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    I would intervene and compliment the problem presenter on his or her knowledge or the problem (acknowledging his or her expertise) then ask the problem presenter to summarize the problem in one to two sentences in order to give direction to the team. My intentions would be to show respect to the problem presenter, but also move the team along so they can benefit from the process. I have seen people interrupt problem presenters without giving respect to the presenter’s expertise and passion, this can come off as insensitive and rude… and I would want to avoid this.

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      gracetan

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      @ncclimber, thanks for your sharing and highlighting the point about acknowledging the PP’s knowledge/expertise to show respect, and be sensitive to his/her feelings.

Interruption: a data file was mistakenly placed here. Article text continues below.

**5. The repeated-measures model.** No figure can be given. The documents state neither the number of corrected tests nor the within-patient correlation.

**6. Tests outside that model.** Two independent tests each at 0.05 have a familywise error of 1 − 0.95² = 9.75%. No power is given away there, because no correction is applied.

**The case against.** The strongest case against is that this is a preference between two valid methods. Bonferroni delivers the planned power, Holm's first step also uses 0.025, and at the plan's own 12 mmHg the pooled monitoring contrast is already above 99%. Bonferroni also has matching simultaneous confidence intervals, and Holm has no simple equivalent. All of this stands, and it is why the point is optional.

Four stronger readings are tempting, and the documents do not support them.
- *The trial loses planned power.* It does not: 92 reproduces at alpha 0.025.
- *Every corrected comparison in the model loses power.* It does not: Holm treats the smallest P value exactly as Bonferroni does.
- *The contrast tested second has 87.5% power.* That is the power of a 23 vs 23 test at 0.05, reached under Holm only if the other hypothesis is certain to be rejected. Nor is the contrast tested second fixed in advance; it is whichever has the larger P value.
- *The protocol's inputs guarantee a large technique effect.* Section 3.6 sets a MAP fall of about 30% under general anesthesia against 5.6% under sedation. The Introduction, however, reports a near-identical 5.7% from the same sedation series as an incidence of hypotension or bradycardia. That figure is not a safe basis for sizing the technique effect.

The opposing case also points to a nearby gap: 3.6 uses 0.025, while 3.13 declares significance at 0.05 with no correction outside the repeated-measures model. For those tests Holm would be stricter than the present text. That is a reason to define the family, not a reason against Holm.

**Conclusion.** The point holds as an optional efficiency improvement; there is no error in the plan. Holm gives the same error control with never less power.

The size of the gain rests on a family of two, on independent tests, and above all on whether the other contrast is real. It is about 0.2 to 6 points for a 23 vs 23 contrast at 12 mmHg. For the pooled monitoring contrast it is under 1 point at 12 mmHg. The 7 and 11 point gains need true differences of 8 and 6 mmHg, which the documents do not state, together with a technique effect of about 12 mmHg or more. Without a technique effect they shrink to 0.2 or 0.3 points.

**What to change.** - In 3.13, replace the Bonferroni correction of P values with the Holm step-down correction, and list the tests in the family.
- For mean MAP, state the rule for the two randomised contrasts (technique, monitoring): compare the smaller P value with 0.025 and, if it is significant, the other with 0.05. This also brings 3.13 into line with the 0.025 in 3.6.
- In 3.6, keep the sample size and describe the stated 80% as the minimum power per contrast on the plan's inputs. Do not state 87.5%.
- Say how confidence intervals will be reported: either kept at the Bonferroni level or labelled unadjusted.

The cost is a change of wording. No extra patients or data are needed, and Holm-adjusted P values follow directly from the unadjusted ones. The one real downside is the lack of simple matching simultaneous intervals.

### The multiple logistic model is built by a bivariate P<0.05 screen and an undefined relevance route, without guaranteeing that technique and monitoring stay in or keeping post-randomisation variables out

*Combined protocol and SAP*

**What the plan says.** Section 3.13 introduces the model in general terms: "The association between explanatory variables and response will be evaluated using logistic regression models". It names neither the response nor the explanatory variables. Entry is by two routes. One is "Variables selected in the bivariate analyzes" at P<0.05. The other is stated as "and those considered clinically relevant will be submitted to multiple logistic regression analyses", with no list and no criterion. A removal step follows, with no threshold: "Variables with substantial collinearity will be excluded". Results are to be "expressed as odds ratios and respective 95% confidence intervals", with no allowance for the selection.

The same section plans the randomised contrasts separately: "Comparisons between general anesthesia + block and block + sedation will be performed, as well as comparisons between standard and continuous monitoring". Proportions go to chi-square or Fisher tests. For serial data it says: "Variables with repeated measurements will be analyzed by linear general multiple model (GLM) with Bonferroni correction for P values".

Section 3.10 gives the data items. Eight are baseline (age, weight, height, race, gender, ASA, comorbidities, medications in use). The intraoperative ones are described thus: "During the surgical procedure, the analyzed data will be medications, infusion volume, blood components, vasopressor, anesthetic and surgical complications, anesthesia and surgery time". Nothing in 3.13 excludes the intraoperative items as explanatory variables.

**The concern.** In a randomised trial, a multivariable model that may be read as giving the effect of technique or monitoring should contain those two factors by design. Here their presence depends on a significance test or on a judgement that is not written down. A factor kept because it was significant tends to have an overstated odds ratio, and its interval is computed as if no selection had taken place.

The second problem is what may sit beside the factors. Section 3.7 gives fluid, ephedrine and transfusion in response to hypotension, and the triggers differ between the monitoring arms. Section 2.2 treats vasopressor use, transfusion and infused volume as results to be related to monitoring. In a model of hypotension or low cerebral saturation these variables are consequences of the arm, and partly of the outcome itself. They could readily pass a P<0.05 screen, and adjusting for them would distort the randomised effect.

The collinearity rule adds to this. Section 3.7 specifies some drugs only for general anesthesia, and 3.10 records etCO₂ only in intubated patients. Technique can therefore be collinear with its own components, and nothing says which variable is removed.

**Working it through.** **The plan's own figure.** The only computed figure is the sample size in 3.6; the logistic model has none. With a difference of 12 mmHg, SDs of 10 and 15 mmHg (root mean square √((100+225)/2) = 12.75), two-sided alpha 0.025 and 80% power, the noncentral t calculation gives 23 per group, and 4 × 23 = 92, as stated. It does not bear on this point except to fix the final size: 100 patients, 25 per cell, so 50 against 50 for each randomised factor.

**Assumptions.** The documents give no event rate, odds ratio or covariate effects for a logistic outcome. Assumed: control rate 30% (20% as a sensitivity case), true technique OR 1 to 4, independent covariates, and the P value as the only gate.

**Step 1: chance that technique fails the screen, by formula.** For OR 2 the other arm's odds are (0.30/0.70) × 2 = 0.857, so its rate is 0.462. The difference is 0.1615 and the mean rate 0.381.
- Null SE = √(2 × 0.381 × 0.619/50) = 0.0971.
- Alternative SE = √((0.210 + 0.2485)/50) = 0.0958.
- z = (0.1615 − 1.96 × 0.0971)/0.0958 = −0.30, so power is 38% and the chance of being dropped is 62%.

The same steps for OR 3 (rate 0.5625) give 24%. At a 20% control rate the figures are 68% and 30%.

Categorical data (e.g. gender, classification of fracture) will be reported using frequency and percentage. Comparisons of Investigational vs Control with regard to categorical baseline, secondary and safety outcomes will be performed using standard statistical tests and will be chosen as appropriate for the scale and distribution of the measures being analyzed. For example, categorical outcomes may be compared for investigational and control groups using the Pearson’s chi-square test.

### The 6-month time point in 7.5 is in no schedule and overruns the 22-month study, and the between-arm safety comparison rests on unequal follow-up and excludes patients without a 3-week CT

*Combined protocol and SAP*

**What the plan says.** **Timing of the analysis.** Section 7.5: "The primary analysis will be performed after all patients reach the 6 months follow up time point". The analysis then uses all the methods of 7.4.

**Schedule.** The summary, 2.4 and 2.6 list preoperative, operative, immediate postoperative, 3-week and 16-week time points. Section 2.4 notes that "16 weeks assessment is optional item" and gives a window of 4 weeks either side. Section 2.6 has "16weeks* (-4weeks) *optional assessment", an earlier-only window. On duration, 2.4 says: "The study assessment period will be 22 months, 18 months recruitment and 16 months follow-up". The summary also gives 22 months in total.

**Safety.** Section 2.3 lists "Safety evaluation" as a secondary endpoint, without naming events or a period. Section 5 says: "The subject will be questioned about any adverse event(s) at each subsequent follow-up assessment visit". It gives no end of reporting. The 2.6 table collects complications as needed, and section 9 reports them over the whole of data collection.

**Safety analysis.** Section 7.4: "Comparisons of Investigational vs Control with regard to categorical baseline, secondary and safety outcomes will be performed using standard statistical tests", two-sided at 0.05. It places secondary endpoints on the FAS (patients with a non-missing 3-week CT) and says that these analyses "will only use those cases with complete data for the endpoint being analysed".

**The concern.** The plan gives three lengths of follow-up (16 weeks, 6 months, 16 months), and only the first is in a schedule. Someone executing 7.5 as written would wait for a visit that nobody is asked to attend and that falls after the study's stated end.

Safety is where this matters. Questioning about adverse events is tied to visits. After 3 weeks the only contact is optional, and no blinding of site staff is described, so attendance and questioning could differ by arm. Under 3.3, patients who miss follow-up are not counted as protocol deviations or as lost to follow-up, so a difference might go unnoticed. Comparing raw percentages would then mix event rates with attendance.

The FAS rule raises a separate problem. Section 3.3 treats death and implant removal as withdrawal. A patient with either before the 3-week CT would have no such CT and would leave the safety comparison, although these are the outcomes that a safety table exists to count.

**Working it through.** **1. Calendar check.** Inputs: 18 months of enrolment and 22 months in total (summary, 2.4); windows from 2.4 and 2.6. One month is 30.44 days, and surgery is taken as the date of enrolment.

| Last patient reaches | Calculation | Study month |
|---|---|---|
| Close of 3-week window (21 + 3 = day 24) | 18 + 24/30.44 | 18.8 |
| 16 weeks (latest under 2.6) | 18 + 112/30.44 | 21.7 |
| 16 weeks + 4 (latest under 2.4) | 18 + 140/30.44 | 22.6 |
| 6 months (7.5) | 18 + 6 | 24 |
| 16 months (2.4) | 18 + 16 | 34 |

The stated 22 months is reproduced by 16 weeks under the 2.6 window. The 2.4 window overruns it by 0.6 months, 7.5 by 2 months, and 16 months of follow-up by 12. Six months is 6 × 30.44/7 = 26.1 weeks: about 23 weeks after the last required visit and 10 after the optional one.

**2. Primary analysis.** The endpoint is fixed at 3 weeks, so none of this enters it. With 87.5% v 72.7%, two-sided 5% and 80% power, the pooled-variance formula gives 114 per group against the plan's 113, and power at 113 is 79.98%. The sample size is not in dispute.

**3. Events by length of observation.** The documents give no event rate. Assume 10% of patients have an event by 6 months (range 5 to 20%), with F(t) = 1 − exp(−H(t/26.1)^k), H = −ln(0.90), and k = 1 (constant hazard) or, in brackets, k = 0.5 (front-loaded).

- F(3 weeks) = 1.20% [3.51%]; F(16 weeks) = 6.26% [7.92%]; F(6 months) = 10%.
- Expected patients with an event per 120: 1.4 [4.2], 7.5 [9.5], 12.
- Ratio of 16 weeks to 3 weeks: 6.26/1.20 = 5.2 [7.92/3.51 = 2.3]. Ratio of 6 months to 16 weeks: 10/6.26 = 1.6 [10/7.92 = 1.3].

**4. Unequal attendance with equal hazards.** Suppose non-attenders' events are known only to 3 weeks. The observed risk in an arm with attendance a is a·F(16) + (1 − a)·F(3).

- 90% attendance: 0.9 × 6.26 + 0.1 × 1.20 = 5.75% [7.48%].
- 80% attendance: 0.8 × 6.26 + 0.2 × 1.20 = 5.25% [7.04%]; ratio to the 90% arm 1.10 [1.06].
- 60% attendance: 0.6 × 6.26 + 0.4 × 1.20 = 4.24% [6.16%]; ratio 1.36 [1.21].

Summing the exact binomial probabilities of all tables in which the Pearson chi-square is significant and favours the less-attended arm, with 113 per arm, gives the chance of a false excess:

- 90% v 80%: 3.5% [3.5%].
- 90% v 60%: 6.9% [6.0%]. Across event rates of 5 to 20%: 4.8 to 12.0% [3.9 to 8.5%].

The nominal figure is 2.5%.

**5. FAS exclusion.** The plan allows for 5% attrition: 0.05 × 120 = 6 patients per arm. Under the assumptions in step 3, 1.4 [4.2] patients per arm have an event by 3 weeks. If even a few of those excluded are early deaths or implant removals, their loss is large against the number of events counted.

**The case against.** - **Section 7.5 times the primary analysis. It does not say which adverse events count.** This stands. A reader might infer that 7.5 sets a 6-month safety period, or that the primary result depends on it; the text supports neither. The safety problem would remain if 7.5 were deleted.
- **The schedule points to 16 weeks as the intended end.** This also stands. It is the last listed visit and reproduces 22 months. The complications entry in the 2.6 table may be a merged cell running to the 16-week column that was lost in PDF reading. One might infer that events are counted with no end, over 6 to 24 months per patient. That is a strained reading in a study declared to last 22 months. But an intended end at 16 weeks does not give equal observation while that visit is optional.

Thats something that I’d like to be more mindful of 🙂
      Thanks!

      Reply

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    Marcos Ton

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    I have two suggestion to face this situation:

    1) My suggest is to set rules with highly clear, including specific time to talk about problem and also is possible to suggest that “problem presenter” will be assertive!

    2) If the A.L. Coach identified this situation, he could make specific question to group in order to induce analysis about how much the specific problem was explained!

    Best regards to all,

    Mr. Marcos Ton, in progress at CALC at WIAL Brasil

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    DrBea